I've seen some collections that only include Books I-IV, and I somewhat understand why -- the story of the last three books is not as narratively neat as the first four, with Xenophon struggling much more to hold the army together and rescue its fortunes from the travails of alternately hostile and friendly territories, and the uncertain politics on the edges of the Hellenic world. However, at least one of the best speeches, and some other great scenes, would be missed if these books are skipped.

Book I is the anabasis proper, the march 'up' from the seas of western Anatolia, across Syria and Arabia to Babylon, and the battle between Cyrus and Artaxerxes. It makes clear just how difficult it is to keep an ancient army together. The Greeks are initially misled into believing Cyrus is taking them into battle against a regional rival, rather than his brother the king, and this deceit lasts a surprisingly long time, including through a switch in which Cyrus claims they are fighting a different rival instead. The troops revolt over pay, they revolt because they're suspicious of Cyrus' true objective, two of the Greek leaders jump on ships to go home, and some of the remaining Greek generals come close to murdering each other in petty squabbles. Not to mention, of course, that a large army moving anywhere tends to leave a trail of destruction behind.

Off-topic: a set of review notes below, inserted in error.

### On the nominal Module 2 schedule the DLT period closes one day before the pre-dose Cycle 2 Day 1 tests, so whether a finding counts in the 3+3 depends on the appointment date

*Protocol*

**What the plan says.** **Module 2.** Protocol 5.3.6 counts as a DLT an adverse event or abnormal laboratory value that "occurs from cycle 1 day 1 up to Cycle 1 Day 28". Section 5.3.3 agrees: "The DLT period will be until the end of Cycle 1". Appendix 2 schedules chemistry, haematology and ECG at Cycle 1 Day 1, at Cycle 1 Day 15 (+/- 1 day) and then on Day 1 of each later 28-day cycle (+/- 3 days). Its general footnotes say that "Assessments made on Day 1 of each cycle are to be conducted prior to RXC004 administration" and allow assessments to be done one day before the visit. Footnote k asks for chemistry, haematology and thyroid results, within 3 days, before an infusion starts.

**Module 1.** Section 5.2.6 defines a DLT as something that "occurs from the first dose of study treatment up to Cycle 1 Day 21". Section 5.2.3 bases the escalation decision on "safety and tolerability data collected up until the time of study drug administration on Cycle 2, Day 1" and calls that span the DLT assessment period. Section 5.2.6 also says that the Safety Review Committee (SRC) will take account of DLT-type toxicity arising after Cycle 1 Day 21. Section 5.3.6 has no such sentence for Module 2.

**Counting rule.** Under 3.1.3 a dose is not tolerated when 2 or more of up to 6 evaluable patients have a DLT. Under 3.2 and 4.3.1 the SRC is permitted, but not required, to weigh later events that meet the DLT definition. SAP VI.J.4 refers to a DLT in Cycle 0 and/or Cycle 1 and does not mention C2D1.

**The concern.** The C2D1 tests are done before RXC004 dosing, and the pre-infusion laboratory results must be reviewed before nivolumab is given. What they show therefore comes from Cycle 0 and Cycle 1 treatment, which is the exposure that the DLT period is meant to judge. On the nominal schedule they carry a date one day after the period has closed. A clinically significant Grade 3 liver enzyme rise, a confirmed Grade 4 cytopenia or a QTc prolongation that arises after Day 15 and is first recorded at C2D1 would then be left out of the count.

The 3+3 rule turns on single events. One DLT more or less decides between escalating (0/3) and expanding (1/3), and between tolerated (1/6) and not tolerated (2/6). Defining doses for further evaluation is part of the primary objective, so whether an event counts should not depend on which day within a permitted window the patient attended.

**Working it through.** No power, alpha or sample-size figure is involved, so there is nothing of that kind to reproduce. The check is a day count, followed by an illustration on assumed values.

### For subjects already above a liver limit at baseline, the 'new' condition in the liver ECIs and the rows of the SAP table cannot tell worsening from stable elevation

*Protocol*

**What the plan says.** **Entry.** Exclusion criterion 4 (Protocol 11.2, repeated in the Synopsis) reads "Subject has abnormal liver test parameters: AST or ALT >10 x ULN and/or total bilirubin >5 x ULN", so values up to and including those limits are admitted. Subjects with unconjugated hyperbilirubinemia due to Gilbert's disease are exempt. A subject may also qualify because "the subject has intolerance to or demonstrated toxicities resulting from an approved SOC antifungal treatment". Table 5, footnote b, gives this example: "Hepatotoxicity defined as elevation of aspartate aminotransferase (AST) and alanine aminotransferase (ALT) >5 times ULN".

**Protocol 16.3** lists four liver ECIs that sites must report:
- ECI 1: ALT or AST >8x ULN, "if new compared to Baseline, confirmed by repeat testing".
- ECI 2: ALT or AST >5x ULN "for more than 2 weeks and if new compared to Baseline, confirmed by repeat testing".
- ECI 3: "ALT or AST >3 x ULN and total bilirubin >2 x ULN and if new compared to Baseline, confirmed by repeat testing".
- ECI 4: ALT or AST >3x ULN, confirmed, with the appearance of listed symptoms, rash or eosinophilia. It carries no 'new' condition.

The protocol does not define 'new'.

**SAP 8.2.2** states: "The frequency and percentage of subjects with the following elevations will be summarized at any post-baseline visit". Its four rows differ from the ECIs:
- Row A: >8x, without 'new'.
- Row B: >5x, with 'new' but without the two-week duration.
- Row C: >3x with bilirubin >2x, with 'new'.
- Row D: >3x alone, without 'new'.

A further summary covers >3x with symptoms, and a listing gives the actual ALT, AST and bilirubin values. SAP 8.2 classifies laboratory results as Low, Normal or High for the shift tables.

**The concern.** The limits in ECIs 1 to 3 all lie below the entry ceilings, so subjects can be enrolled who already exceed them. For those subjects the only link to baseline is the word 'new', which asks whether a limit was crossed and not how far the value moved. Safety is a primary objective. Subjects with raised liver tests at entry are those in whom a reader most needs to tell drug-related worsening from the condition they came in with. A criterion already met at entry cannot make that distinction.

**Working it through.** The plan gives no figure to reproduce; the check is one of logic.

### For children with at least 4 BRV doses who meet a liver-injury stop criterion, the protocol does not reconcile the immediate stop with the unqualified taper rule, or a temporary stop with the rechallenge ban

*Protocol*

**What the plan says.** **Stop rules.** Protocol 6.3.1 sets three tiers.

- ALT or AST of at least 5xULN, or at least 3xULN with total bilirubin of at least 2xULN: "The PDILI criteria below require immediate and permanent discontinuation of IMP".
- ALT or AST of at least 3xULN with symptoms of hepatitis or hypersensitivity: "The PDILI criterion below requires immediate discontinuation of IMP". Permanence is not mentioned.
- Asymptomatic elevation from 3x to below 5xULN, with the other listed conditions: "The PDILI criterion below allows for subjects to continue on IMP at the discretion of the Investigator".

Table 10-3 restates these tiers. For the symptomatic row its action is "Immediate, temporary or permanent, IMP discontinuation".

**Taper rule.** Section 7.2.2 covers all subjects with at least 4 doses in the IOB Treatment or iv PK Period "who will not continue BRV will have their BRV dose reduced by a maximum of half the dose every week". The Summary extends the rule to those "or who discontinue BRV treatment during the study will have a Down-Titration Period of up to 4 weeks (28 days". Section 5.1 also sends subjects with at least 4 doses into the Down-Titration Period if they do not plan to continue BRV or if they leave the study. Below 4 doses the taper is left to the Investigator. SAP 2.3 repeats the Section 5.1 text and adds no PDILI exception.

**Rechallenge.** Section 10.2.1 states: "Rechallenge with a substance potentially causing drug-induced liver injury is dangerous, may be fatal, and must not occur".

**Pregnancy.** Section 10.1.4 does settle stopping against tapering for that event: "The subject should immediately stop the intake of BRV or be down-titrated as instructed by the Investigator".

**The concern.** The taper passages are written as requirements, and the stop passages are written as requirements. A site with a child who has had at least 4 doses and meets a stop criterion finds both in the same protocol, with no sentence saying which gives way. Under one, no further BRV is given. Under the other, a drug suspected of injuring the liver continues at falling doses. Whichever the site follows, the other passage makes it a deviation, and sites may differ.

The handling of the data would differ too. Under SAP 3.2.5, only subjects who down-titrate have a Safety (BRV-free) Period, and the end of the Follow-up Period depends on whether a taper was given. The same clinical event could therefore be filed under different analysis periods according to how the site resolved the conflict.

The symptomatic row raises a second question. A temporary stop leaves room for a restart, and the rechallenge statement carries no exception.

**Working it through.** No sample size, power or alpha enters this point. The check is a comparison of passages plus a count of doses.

Despite this, the omens are not all that bad for Cyrus' march. The Greeks seem uncommonly terrifying to the various locals, there seems to be a fair amount of local support from Cyrus' allies, various choke-points are left unguarded, and Cyrus has greater hydromancy than Canute:

Cyrus proceeded to cross; and in his wake followed the rest of the armament to a man. As they forded, never a man was wetted above the chest: nor ever until this moment, said the men of Thapascus, had the river been so crossed on foot, boats had always been required; but these, at the present time, Abrocomas, in his desire to hinder Cyrus from crossing, had been at pains to burn. Thus the passage was looked upon as a thing miraculous; the river had manifestly retired before the face of Cyrus, like a courtier bowing to his future king.

The account of the battle itself is so amazing it's hard to trust. Xenophon reports that the 12,000 or so Greeks, accompanied by 100,000 or so other troops under Cyrus, faced over 900,000 opponents. Despite this massive numerical disadvantage, and being caught comparatively unprepared in an advance, and the fact that Cyrus actually lost the battle by dying in personal combat against Artaxerxes and his retainers, the Greeks claim to have done perfectly fine on the field, suffering only a single casualty in the battle, and dominating their quarter of the battlefield even when practically surrounded by cavalry and charged by scything chariots. As Xenophon would have it, they had no idea anything had gone wrong until they returned to camp that evening and found it ransacked.